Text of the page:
Updated: Mar 3, 2020
Union Rags is most known for his thrilling win in the 2012 Belmont Stakes. His story, however, goes much deeper than that.
Early Life: Breeding & Sale (2009 - 2010)
The story of Union Rags starts with Phyllis Mills Wyeth, the daughter of prominent Thoroughbred breeders and owners Alice du Pont and James Mills. Wyeth followed in the footsteps of her parents and owned broodmares at her Point Lookout Farm. One of these broodmares, Tempo (Terpsichorist x Gone West), was bit more special than the others.
Tempo results from a line of breeding done by Wyeth’s parents. But, Tempo typically struggled with foaling and twice she almost passed away trying to bring new life into this world. It was seemingly a miracle when Tempo’s colt by Dixie Union was born at Royal Oak Farm without much trouble. With that, Wyeth pensioned her beloved Tempo to protect her from any tragedy that could be caused by foaling.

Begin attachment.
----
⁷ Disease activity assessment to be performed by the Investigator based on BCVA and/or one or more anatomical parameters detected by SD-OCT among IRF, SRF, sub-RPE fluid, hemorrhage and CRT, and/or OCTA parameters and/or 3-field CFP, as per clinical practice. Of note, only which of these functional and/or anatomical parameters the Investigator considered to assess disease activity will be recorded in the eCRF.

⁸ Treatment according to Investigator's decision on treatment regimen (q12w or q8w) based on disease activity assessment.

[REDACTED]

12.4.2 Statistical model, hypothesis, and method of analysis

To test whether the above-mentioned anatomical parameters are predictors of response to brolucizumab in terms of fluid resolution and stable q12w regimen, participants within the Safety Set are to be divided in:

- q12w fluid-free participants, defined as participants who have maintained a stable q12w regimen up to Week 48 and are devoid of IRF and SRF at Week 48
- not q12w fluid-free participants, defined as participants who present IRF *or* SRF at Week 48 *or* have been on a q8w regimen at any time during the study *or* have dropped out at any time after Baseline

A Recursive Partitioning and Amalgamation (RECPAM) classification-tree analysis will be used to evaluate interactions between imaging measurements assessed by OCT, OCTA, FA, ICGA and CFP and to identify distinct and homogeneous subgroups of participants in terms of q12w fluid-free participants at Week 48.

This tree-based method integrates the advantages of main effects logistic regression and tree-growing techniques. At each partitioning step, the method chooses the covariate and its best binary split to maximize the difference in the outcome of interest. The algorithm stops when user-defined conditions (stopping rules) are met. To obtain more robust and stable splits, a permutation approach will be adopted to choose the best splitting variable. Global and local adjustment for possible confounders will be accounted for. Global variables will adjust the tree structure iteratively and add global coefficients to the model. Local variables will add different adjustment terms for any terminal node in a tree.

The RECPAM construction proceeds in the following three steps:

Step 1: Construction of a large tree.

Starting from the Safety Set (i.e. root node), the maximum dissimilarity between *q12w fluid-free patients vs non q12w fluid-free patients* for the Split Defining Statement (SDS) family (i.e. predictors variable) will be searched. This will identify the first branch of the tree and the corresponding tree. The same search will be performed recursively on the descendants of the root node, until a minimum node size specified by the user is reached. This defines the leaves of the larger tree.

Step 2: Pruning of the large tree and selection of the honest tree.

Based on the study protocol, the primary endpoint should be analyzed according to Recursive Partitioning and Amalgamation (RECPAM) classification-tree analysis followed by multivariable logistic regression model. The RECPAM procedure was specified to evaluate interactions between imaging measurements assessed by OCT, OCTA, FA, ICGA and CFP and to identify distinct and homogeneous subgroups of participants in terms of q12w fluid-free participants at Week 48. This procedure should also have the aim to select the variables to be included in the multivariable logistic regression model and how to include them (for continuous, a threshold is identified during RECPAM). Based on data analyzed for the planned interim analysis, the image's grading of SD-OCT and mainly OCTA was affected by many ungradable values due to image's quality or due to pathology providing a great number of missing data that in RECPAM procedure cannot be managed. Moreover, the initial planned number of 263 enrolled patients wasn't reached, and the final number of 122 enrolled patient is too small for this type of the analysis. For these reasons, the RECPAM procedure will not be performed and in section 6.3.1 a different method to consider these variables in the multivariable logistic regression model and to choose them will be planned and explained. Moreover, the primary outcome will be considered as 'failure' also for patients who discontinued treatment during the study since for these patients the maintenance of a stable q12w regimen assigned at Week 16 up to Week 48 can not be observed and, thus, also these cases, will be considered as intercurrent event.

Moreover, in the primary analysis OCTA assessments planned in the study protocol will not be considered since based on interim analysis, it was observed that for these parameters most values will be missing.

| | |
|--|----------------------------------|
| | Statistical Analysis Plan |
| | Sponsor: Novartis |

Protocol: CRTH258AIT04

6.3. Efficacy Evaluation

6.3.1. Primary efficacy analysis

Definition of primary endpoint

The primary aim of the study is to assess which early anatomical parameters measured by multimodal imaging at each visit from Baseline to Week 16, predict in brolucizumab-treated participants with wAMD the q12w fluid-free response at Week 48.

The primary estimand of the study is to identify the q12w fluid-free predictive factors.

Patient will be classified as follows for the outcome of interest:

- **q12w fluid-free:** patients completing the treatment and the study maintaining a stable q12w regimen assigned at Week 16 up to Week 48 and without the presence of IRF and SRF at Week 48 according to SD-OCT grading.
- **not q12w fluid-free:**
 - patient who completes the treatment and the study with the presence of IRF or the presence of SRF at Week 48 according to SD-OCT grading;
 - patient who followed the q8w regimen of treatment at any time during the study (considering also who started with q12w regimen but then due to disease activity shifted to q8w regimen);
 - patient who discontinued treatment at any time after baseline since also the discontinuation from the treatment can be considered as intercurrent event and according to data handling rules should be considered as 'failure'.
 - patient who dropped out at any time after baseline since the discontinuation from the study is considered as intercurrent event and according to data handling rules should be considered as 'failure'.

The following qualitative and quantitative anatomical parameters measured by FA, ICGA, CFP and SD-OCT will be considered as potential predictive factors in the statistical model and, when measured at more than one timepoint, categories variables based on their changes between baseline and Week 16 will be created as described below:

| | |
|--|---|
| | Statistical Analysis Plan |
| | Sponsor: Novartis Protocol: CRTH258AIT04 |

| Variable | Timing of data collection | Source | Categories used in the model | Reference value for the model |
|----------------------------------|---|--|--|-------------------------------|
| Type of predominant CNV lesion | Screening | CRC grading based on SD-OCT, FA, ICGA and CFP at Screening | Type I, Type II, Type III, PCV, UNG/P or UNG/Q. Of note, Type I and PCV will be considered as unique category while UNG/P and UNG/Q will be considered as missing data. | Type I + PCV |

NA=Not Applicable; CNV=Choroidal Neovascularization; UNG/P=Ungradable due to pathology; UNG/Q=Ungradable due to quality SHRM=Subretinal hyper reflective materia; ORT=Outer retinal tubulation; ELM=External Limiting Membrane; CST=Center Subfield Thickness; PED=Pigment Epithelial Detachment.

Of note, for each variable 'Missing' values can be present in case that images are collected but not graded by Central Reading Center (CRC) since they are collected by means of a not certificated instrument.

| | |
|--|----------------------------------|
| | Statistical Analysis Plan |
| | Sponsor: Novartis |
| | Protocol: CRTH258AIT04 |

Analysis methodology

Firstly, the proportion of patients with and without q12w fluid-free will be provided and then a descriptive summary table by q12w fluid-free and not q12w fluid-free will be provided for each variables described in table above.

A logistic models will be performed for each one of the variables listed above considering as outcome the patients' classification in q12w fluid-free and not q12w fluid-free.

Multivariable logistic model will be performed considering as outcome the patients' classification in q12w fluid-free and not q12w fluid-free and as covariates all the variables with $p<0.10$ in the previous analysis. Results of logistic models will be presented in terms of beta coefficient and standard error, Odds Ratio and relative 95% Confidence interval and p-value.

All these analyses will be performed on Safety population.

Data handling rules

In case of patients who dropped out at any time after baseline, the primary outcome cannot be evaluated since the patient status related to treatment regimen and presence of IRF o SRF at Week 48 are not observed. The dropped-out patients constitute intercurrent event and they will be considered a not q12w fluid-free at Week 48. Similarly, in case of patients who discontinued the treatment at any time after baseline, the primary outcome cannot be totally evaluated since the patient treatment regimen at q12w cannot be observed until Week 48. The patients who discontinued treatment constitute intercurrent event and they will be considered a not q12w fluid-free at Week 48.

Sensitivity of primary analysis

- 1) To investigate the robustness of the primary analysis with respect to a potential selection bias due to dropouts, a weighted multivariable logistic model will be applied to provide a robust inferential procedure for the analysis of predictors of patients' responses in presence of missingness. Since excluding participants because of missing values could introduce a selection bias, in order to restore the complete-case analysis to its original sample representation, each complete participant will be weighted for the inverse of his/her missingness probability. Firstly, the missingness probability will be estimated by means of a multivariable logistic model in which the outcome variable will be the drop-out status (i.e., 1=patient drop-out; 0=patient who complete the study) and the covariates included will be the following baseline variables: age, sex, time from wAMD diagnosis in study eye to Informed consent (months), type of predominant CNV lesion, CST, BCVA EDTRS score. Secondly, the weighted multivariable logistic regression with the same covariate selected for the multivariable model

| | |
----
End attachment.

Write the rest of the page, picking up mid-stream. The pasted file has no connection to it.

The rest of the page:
Tempo and her Dixie Union colt arrived back at Point Lookout Farm looking lovelier than ever. Those who saw the bay, flashy colt knew that he had talent stored deep inside of him. Point Lookout Farm’s manager Juan Diego Martinez recalls that the colt, later to be named Union Rags, was quiet and lazy. Everyone else at the farm agreed. They told stories of his gentleness and how he would let people climb all over him as he laid in his stall. His kind nature at everyone at the farm falling deep in love with him.
Wyeth’s accountants recommended that she sell Union Rags when he was a yearling, advising her that this was a business and not a hobby. Although she wanted to keep the horse, she agreed that it would be the best decision and he was sold for $145,000 to IEAH Stables at the August Fasig-Tipton Yearling Sale in 2010.